Charlottesville demonstrators march on anniversary as DC protests expected to draw hundreds

More than 100 people gathered at a Charlottesville city park Sunday for a rally on the anniversary of the clashes in Charlottesville that left three people dead — the start of the protests and rallies in the Virginia city and Washington, D.C., where participants of the “white civil rights rally” is expected to be met with groups of counterprotesters.

Protesters and police officers clashed on the street where 32-year-old Heather Heyer was killed a year ago during the violent Charlottesville demonstrations between the white nationalists and counterprotesters. A memorial also sits on the street, which has been renamed in honor of Heyer. 

The demonstrators, who gathered in Washington Park earlier in the morning, marched to “Heather Heyer Way” about a mile away. Some marched while linking arms. 

Chants such as “Old Jim Crow, new Jim Crow, this racist system has got to go” and “cops and Klan go hand in hand” were heard from the group. Police officers on motorcycles were seen moving behind the demonstrators, a sign of the increased security in the city to prevent another violent and deadly day.

In Washington, D.C., counterprotesters gathered in Lafayette park across the street from the White House ahead of the “white civil rights rally,” a demonstration by the white nationalists. 

Ahmed Mohamed writes a message on the ground of the alleyway where a memorial for Heather Heyer who was killed during last year's Unite the Right rally, is located in Charlottesville, Va., Saturday, Aug. 11, 2018. The city of Charlottesville plans to mark Sunday's anniversary of a deadly gathering of white supremacists with a rally against racial hatred. (Craig Hudson/Charleston Gazette-Mail via AP)

The event was organized by Jason Kessler, the principal leader of last year’s “Unite the Right” rally in Charlottesville that drew hundreds of white nationalists to protest the city’s decision to remove a monument to Confederate Gen. Robert E. Lee from a park.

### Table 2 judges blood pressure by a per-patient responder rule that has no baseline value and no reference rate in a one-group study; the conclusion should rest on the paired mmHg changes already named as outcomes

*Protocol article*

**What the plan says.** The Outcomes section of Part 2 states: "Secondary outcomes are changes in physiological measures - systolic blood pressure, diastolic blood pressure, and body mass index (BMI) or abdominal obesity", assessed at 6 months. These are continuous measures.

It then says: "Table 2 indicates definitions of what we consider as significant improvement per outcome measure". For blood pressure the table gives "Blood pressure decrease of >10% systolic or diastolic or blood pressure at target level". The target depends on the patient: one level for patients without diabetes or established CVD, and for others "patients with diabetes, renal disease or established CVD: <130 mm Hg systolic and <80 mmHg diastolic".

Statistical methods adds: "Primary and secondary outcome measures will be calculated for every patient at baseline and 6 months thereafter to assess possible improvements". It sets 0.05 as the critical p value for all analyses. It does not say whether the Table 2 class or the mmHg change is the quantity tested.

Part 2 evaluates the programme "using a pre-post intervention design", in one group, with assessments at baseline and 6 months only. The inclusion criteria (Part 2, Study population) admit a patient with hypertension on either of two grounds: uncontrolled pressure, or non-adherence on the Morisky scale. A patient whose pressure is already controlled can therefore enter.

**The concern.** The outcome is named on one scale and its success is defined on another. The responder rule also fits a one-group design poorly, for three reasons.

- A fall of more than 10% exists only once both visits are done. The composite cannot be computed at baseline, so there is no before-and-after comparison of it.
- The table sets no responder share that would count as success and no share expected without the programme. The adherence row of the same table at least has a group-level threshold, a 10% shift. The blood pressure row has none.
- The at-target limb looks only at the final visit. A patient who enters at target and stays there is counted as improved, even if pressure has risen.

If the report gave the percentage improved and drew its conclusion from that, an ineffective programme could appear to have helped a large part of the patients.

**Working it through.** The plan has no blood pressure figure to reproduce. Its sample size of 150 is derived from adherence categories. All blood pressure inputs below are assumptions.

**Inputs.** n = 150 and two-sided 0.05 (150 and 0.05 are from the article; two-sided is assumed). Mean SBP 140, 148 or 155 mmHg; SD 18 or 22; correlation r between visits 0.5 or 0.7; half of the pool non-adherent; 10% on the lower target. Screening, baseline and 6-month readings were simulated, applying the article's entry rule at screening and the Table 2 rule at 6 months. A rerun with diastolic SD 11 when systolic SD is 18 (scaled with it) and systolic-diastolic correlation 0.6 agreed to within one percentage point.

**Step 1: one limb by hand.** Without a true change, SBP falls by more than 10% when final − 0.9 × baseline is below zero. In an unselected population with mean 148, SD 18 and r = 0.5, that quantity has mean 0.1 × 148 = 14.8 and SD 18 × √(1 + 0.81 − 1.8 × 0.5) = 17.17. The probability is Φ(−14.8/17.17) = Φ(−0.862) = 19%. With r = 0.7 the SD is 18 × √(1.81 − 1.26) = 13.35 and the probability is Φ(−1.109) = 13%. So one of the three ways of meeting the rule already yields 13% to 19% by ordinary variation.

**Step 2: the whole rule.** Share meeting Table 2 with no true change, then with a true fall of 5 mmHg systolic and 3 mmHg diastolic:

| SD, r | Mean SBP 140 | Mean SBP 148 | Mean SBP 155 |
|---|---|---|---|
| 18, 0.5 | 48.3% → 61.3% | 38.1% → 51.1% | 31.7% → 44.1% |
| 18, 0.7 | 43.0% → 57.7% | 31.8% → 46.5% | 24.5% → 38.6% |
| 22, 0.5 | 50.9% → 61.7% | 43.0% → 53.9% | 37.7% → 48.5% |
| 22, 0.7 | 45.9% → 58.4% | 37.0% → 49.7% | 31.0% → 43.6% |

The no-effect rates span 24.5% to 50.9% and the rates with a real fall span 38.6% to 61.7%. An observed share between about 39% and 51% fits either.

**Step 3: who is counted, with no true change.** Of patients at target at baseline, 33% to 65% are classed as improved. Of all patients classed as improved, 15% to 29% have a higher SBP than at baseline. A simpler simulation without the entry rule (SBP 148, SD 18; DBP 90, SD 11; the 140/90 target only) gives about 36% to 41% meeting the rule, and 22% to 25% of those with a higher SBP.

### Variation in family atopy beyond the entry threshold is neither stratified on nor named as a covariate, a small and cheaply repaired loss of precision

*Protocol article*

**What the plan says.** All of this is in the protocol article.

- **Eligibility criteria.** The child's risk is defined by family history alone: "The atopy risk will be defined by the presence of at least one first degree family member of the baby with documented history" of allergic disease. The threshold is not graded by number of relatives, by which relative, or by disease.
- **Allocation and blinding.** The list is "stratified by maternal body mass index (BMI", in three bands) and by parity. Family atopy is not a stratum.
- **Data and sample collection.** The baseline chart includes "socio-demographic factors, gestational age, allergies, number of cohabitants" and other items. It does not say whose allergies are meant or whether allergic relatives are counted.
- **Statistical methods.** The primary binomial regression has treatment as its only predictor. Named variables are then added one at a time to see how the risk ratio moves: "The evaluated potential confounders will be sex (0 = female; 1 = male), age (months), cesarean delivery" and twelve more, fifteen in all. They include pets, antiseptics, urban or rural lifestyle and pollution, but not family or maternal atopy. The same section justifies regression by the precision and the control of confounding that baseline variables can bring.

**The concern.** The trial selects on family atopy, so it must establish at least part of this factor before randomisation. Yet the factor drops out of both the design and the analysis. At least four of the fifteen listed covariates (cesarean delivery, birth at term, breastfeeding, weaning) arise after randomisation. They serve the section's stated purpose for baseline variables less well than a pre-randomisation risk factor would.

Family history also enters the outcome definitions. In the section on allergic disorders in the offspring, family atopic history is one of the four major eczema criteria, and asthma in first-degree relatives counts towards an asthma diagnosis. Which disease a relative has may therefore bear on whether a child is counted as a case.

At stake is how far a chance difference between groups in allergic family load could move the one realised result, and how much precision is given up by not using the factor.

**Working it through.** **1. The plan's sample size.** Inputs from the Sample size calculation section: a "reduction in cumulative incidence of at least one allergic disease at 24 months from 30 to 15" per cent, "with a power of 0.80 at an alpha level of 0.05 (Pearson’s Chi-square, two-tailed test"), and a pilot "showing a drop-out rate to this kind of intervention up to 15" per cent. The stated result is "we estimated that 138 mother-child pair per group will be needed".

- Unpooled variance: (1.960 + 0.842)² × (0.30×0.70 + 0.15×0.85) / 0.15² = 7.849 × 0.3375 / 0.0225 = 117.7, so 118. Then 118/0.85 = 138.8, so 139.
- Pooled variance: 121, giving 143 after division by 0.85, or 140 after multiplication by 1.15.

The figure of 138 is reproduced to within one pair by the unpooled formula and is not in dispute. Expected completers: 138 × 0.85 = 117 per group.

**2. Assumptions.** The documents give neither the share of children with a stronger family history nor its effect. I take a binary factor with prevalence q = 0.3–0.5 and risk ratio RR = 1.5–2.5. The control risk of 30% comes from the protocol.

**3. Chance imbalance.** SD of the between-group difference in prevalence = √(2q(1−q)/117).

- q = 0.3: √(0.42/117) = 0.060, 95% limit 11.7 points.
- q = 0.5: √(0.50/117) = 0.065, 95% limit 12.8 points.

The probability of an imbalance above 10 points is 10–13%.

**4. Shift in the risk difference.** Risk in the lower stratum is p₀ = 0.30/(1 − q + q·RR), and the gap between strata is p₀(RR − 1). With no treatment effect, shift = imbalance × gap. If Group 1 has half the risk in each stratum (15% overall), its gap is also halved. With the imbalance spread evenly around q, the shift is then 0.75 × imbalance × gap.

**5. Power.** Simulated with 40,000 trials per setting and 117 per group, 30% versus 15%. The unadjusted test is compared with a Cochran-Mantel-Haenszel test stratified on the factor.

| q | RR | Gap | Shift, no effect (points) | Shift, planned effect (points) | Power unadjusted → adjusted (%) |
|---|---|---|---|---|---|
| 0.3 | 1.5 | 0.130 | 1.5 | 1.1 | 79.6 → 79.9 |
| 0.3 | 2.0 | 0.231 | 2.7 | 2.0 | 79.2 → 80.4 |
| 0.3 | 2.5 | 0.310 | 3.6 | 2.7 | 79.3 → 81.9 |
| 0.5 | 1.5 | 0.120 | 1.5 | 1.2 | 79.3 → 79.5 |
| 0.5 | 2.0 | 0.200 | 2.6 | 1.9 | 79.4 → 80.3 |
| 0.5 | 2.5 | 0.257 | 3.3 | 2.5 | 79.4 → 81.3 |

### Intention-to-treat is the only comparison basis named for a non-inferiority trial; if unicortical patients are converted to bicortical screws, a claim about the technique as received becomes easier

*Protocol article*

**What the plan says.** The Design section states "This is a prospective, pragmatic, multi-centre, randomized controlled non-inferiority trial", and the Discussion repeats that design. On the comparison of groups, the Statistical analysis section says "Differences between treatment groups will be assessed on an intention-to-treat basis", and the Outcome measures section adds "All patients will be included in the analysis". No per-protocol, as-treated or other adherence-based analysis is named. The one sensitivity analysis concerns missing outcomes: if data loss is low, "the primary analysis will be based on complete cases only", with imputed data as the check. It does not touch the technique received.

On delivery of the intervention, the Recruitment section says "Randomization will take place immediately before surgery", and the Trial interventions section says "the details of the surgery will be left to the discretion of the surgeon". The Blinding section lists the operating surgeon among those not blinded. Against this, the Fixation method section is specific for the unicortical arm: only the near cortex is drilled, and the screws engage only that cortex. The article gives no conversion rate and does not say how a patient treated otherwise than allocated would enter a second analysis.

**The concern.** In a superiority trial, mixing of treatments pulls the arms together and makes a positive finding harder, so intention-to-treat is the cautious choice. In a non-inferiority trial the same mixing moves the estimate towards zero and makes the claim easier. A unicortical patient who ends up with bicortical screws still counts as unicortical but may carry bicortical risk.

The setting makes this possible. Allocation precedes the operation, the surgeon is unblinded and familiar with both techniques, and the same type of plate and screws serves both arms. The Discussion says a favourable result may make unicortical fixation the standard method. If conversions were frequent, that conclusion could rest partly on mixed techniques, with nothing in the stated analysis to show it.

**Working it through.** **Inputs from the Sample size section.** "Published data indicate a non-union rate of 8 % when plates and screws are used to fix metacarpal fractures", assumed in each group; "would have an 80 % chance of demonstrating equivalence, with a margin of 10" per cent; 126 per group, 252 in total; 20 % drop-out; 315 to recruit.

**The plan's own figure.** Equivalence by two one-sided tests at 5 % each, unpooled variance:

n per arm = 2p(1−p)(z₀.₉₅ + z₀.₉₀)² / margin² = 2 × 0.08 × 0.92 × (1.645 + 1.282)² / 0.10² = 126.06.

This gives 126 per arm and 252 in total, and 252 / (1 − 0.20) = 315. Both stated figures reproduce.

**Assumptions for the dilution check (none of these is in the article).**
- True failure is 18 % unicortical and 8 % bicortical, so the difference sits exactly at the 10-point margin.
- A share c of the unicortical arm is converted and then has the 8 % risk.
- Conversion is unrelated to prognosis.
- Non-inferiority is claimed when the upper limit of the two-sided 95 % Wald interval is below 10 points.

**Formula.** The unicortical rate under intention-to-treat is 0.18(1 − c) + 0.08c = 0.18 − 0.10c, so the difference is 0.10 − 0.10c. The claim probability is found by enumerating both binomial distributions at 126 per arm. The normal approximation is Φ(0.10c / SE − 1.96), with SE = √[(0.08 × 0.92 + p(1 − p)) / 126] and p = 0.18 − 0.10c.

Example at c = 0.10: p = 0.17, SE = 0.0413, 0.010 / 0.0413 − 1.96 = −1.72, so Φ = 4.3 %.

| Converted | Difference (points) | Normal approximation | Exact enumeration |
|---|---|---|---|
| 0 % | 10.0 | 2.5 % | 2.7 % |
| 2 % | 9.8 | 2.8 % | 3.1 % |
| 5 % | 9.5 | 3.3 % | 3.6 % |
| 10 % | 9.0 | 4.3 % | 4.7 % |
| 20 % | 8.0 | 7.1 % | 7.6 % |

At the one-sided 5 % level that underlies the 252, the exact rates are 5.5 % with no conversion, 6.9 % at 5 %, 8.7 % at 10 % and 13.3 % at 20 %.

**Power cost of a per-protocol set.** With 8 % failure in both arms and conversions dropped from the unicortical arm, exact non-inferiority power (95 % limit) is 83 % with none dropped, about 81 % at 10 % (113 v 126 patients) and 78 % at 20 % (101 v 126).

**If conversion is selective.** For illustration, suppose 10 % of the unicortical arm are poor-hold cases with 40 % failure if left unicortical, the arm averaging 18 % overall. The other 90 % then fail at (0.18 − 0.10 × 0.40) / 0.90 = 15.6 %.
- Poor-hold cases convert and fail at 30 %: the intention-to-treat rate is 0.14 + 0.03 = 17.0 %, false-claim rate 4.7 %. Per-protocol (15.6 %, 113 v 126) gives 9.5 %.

Last year’s events escalated when a man plowed into a crowd of counterprotesters, killing Heyer. Two state troopers also were killed when their police helicopter crashed.

Demonstrators march on the campus of the University of Virginia in anticipation of the anniversary of last year's Unite the Right rally in Charlottesville, Va., Saturday, Aug. 11, 2018. (AP Photo/Steve Helber)

Kessler wrote in his permit application that he expects 100 to 400 people to turn out for the rally in front of the White House on Sunday. He initially tried to stage a similar event in Charlottesville, but later abandoned the idea.

Some leading figures in the U.S. white nationalist movement have said they won’t attend or have encouraged supporters to stay away.

The “white civil rights rally” is expected to also draw counterprotests throughout the city. The National Park Service issued permits for events by DC United Against Hate, New York Black Lives Matter and other groups, which could lead to more than 1,500 participants. 

President Trump marked the anniversary earlier Saturday, saying in a tweet: “The riots in Charlottesville a year ago resulted in senseless death and division. We must come together as a nation. I condemn all types of racism and acts of violence. Peace to ALL Americans!”

Emily Filler attempts to dissuade state police from advancing on students rallying on the grounds of the University of Virginia on the anniversary of the "Unite the Right" rally in Charlottesville, Va. Saturday, Aug. 11, 2018. The city of Charlottesville plans to mark Sunday's anniversary of a deadly gathering of white supremacists with a rally against racial hatred. (Craig Hudson/Charleston Gazette-Mail via AP)

Demonstrations began on Saturday in Charlottesville where more than 200 protesters, including students and anti-fascists, took to the streets amid heavy police presence. The high security incited anger in many protesters who questioned why they were surrounded by police in riot gear compared to last year’s events.

“Why are you in riot gear? We don’t see no riot here,” activists chanted Saturday evening.

Kibiriti Majuto, a coordinator for University of Virginia Students United, said the students moved to another part of the school’s campus because they didn’t want to be “caged” in the area of the planned rally. Majuto said police “were not on our side” last year when white supremacists surrounded left-wing activists on the rotunda.

Two people were arrested for disorderly conduct on Saturday, a city’s spokesperson said. NBC News correspondent Cal Perry also encountered violent protesters who attempted to grab the crew’s camera and hurled foul comments at them. 

“F— you snitch ass b—-. F— you,” one protester screamed at Perry that was caught on camera. 


On Aug. 12, 2017, hundreds of torch-bearing white nationalists descended on Charlottesville for the “Unite the Right” rally. The event was met with a group of counterprotesters that led to fighting between the two groups. Authorities at the scene forced the group to separate until a driver sped into the counterprotesters.

Heyer’s mother, Susan Bro, told The Associated Press that she has been dreading the anniversary of her daughter’s death for months. On Sunday morning, she plans to bring flowers to the spot where her daughter was killed.

Fox News’ Jenny Buchholz and The Associated Press contributed to this report.


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